Sunday, July 18, 2010


FORT PIERCE, Florida - A beautiful July day in sunny South Florida much like most others have been this summer of 2010. The usually opressive humidity has been negligible - at least here in Fort Pierce - so playing golf has actually been do-able. And do it we did this week at PGA National in Palm Beach Gardens. Want to find perfect conditions on a course you can actually play? This is such a place. Course superintendant John Lee and his staff of greenskeepers should be commended and very proud that their efforts have paid off in such a big way. And on the inside, if you want to speak to the guy who makes things happen, talk to Ed Sneed. An A+ facility. By the way, PGA National has five golf courses, four of them on this property, We played on the Palmer course, aka The General, which was, like most Arnold Palmer layouts, very playable.

Hopefully, everybody can agree that the golf swing - all golf swings - involves mechanics. Doesn't matter whether we're considering the methodical sameness of  a Jack Nicklaus or Lorena Ochoa swing or the hold on at the end and try not to fall over swings of Arnold Palmer or Helen Alfredsson. There is a certain geometry and physical dynamic to all of our unique golf swings, including my own, aka Over The Top Golf. I liken it to a fingerprint or your golf-DNA.

One of the most unique things a golf instructor is able to do is change a golfers golf-DNA but the operation has an extremely low success rate. Just look how many quacks are out there advertising cures for slices, hooks and every other ailment that can occur between the tee and green. It seems that the old golf-DNA finds a way to re-enter the golfer's system and eventually eliminates the new swing altogether. I should mention that the interaction between the two may result in feelings of confusion, frustration and the urge to drive your car into a wall after another blown Nassau.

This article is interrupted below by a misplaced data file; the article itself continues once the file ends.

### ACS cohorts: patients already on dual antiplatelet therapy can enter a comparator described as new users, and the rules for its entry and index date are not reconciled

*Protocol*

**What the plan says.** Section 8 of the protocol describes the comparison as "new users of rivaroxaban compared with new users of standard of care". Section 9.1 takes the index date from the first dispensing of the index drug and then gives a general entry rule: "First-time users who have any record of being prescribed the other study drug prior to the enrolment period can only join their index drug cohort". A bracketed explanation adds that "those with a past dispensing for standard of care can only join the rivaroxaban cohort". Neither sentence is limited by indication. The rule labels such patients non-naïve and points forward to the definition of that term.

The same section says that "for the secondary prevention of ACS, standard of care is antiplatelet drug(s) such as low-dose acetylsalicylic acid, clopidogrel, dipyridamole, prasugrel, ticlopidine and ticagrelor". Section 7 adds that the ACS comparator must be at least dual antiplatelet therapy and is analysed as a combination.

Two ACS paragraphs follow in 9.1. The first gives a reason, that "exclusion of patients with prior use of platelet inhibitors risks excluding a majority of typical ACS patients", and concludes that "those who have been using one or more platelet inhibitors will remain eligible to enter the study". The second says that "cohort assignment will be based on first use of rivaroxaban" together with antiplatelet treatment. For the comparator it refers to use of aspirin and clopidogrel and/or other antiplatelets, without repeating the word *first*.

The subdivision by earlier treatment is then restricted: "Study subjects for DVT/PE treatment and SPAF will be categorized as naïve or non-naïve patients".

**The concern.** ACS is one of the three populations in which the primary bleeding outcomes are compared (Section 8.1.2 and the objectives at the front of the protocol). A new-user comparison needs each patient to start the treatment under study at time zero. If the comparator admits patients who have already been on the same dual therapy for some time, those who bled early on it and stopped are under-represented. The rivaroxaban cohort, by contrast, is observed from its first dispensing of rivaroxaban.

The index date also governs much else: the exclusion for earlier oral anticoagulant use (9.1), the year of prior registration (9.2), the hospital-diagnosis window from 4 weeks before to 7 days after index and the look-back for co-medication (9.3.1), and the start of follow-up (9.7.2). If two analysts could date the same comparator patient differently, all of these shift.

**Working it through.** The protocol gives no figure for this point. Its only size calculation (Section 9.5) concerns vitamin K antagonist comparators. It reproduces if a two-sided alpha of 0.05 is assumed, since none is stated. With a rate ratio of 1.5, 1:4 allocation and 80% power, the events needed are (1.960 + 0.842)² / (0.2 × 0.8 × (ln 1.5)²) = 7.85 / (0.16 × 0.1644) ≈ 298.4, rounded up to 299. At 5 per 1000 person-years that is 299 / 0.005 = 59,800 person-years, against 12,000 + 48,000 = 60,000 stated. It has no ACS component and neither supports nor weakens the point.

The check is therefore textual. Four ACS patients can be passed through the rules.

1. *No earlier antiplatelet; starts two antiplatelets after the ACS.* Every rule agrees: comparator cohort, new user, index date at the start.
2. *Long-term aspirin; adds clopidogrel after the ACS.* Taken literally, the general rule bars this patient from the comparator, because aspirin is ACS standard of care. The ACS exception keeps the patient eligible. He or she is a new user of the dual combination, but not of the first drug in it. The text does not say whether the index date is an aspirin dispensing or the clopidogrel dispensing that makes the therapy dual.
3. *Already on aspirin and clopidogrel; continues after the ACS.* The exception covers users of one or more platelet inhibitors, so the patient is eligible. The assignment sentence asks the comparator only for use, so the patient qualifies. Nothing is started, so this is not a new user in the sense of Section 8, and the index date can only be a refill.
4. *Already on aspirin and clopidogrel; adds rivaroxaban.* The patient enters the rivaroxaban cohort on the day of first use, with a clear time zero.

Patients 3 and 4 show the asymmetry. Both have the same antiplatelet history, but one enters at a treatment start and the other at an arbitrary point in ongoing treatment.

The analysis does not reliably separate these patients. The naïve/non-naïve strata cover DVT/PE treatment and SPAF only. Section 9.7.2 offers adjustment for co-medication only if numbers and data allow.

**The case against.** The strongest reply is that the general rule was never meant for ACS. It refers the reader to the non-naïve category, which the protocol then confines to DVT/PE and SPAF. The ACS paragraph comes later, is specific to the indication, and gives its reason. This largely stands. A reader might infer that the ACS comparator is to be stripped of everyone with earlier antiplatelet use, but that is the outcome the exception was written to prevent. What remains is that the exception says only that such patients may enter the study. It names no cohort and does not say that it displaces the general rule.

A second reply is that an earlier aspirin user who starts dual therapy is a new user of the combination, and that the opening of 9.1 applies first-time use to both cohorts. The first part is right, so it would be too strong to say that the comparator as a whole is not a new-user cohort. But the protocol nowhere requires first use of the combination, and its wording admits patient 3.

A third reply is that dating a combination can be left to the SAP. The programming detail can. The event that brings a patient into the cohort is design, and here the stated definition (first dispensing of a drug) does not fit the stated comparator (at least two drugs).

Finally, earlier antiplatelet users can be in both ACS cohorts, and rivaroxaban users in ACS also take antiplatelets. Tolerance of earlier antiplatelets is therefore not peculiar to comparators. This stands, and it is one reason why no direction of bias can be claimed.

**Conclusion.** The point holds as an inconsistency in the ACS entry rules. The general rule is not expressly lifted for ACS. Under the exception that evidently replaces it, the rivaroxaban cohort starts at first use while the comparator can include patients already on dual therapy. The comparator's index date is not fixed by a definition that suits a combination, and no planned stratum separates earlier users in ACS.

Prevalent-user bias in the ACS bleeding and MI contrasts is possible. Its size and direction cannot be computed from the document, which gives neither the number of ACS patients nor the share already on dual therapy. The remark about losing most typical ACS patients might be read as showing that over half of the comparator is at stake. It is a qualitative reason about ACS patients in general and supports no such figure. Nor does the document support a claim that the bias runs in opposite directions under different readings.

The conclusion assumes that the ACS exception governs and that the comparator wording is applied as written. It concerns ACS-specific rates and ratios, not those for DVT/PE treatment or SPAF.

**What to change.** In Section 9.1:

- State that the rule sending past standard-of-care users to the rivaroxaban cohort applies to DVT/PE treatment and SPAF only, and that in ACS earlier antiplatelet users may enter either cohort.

Now, as some of us know, there is one golf instructor who can guarantee that the procedure will succeed without any possibility of recidivism. And so it was on this most perfect of days at PGA National that this operation was performed on a curious onlooker. It's a brave man who makes a decision to change his or her golf-DNA. Most of us sort of plod along and try to make the best of it with what we have. Oh, we'll change putters, start using hybrids, maybe even go to the driving range once in a while but the vast majority are comfortable in their own skin and are content to shoot in the 90s or 100s and leave it at that. No golfer who has made any progress wants his old golf-DNA back but without periodic lessons and constant practice it usually returns anyway.

"Hey there, my name is Fred and I was watching how you swing the club. That's a very unique golf swing." My new friend had been watching as I hit range balls before heading out. Fred asked whether I'd share my methodology with him. He must have liked what he saw, of course I agreed to teach him the five set-up changes of the Over The Top Golf swing. "You know, Fred, I said without ever having seen his old swing, in about five minutes you're going to be the happiest guy on the property." What happened next was about what I expected. Some low, straight shots. As was walking away, Fred's exclamation became the title of today's blog post. "I will never hit a tee shot the regular way again."


Keywords for this article: golf, swing, over the top, lesson, instruction, eBook, Helen Alfredsson, Arnold Palmer, DNA, Ed Sneed, FLORIDA, fort pierce, golf instructor, golf-DNA, instruction, John Lee, mechanics, Jack Nicklaus, Lorena Ochoa, OVER THE TOP, PGA NATIONAL, unique golf swing
Revised 09-03-2012